For Google, what is happening in Germany right now is a very big issue. If the German Bundestag (government) gets its way, the search giant could be forced to remove publisher content and made to pay for the snippets it displays in search results.
Recognising that its German users may find it difficult to find the information they seek, Google has today launched a new campaign in the country called “Defend Your Net,” setting up a new portal designed to educate and mobilise its users to help protect the information it collects.
On this small portal, Google spells out what it believes will happen should German politicians side with publishers and force it to remove content from its search results. It explains that a change in the law could mean “higher costs, less information and massive legal uncertainty. Bloggers, politicians, the German economy and leading scientists reject this venture.”
Google suggests such a law could damage the German economy, threaten the diversity of information, result in massive legal uncertainty, set back innovative media and copyright and cause a “market economy paradox.”
Later this month a proposed new section to the German Copyright Act is due to be discussed in Germany’s parliament, the Bundestag. The new section, if introduced, would provide the “producer of news materials” the general “exclusive right to make said materials publicly available, in whole or in part, for commercial purposes.”
Others would be permitted to provide “public access” to the publishers’ material unless those providing that access are “commercial operators of search engines or commercial providers of services that aggregate this content in a respective fashion”. News publishers’ right to control the commercial exploitation of their work in this regard would extend for a year after publication. Authors of the work would be entitled to be “provided with a reasonable share of the remunerations issuing from the author’s work”.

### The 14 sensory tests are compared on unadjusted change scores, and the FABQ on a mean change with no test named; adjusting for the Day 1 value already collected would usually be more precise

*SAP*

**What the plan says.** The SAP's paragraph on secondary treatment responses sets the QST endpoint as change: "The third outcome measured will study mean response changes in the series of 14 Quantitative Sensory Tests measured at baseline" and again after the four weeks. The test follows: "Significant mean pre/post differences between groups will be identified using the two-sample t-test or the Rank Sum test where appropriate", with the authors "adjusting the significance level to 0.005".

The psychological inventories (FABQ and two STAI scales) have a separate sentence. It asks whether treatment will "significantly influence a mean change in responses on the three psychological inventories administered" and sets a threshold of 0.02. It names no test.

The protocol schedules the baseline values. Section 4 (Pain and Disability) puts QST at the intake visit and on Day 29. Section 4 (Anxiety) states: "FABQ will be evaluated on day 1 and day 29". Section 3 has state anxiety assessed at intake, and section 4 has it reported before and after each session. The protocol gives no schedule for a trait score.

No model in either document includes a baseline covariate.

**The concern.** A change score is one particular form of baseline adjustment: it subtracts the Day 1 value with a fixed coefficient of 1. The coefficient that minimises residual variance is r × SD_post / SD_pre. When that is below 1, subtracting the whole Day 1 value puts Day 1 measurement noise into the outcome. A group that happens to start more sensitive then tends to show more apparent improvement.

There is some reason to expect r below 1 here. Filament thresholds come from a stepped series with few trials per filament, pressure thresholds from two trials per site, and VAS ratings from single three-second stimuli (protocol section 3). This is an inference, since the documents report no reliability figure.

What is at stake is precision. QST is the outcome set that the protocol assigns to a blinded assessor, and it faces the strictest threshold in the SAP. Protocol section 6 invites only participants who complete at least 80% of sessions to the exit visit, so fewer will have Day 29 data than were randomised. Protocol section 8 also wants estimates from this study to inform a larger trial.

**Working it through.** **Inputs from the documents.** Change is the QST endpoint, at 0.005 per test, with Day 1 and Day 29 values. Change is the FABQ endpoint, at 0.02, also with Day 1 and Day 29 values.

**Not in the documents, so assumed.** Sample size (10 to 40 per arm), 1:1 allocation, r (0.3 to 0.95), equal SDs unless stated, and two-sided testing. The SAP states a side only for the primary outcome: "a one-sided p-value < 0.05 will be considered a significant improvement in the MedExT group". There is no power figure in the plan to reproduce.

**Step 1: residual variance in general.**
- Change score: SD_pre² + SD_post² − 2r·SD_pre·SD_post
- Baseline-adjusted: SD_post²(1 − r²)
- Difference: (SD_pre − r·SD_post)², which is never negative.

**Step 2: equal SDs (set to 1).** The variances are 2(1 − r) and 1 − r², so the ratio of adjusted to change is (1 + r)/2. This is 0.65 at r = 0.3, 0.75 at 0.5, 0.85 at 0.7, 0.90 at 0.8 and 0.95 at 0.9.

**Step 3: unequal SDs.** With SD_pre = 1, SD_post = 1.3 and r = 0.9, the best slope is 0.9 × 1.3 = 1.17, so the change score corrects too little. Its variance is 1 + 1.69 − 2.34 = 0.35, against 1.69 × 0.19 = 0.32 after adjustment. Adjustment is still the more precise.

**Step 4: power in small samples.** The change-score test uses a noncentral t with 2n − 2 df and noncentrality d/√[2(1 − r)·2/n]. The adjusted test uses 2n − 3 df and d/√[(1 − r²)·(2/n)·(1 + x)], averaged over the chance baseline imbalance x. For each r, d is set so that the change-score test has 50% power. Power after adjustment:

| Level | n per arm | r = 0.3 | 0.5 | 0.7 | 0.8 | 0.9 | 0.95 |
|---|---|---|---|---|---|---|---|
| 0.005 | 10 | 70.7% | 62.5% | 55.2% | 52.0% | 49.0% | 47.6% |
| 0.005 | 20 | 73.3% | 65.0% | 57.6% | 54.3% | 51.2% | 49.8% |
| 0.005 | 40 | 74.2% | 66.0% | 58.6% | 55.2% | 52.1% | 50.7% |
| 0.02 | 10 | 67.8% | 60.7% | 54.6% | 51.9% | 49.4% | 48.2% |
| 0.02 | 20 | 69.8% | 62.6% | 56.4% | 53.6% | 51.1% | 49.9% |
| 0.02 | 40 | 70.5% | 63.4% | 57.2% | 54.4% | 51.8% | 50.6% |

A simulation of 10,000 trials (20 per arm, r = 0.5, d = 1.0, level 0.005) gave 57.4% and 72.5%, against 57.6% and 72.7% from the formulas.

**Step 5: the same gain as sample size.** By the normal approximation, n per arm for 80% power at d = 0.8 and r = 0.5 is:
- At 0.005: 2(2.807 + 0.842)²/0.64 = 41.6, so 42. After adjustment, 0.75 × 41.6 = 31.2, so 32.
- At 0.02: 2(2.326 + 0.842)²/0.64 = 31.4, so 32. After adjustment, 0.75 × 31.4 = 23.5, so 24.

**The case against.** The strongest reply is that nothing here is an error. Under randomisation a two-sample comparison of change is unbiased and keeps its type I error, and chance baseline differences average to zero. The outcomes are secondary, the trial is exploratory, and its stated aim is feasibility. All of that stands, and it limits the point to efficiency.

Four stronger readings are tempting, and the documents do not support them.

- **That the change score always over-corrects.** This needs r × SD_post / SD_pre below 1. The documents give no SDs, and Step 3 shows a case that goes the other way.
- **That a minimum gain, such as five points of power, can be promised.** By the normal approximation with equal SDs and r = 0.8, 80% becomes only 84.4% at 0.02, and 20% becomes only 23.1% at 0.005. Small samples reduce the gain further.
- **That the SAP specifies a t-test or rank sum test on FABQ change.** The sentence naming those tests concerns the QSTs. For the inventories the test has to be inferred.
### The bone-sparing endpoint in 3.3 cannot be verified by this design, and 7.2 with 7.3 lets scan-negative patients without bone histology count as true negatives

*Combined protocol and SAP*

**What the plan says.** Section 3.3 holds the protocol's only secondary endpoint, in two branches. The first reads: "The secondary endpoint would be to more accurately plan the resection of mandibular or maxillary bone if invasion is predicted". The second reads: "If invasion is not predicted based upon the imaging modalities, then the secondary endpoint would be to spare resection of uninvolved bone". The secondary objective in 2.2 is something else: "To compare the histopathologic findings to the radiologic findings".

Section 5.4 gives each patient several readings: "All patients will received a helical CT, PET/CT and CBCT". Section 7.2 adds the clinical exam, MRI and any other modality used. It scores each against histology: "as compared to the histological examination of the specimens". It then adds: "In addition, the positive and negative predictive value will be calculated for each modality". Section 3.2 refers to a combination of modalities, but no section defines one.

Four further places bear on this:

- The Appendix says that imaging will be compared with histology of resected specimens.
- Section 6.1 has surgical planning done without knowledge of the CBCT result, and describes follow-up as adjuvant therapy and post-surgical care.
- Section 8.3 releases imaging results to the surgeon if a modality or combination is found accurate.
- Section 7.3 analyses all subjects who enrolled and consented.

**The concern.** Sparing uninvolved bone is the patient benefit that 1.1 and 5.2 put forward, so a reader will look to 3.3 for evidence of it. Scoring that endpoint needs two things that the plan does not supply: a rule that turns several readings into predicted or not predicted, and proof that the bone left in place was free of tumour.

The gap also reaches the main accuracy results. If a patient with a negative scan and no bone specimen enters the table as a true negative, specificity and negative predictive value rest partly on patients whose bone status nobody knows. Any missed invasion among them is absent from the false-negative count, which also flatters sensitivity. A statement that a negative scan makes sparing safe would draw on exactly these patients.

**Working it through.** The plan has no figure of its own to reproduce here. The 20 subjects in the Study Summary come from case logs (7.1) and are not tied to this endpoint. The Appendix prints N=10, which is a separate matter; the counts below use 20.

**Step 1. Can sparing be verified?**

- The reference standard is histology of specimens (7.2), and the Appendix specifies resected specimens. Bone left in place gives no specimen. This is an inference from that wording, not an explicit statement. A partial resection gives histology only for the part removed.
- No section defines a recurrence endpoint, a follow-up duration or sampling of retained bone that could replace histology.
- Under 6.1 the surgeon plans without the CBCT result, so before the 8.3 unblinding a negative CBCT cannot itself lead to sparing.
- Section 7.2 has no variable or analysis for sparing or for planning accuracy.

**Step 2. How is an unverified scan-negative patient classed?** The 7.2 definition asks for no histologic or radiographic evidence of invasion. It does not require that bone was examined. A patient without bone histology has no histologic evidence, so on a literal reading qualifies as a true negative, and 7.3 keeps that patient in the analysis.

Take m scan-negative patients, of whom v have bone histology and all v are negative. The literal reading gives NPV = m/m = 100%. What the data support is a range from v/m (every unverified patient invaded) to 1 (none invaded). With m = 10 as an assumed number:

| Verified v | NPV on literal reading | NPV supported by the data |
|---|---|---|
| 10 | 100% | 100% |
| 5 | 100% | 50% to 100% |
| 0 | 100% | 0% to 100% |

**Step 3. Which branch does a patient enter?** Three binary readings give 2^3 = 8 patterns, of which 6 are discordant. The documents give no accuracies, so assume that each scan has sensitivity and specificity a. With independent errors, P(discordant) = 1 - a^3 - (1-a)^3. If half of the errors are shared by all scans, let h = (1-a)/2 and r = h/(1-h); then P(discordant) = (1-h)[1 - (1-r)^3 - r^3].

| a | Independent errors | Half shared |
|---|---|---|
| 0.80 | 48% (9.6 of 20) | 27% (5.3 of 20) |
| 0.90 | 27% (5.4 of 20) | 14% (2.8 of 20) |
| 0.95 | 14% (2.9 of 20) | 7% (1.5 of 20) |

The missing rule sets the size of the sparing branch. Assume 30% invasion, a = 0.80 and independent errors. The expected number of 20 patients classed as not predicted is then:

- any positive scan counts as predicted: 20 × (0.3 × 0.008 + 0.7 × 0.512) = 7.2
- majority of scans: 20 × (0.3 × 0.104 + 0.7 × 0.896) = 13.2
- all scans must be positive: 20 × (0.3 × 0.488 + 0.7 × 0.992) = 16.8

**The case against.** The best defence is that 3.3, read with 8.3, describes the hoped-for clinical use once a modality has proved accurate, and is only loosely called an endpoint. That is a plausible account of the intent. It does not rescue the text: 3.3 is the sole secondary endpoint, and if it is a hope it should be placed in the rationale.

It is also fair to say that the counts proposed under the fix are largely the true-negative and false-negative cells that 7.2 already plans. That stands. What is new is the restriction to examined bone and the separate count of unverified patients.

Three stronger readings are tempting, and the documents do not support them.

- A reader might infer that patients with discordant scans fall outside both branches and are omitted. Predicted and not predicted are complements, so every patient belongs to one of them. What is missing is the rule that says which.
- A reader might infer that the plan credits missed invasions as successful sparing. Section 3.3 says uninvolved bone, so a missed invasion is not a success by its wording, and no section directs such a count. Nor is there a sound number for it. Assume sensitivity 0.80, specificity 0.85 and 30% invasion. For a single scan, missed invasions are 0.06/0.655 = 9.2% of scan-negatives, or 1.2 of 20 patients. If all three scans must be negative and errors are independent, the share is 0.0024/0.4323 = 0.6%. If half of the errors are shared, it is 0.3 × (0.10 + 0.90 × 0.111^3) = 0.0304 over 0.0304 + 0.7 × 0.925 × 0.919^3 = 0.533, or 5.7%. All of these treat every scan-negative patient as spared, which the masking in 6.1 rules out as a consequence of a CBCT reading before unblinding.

The search giant argues that publishers already have the tools at their disposal to opt out of Google’s search results and it doesn’t profit from such news as its Google News service is completely free of advertising. In fact, Google says that it even directs as many as 45 percent of one German news website’s readers via its Google.de search engine.
To fight the law, Google asks German users fill out a web form notifying the company of their views on the proposed changes (perhaps protest would be a better word). It also lists a page where visitors can locate their local member of parliament and voice their opposition to the new copyright law.
Google’s search and News service already directs four billion hits to publishers globally, equating to roughly 100,000 clicks per minute. The company reminds publishers that if they do not want to appear in its search or on Google News, they can unsubscribe easily with a short text code – meaning “an ‘intellectual property right’ is not required.”
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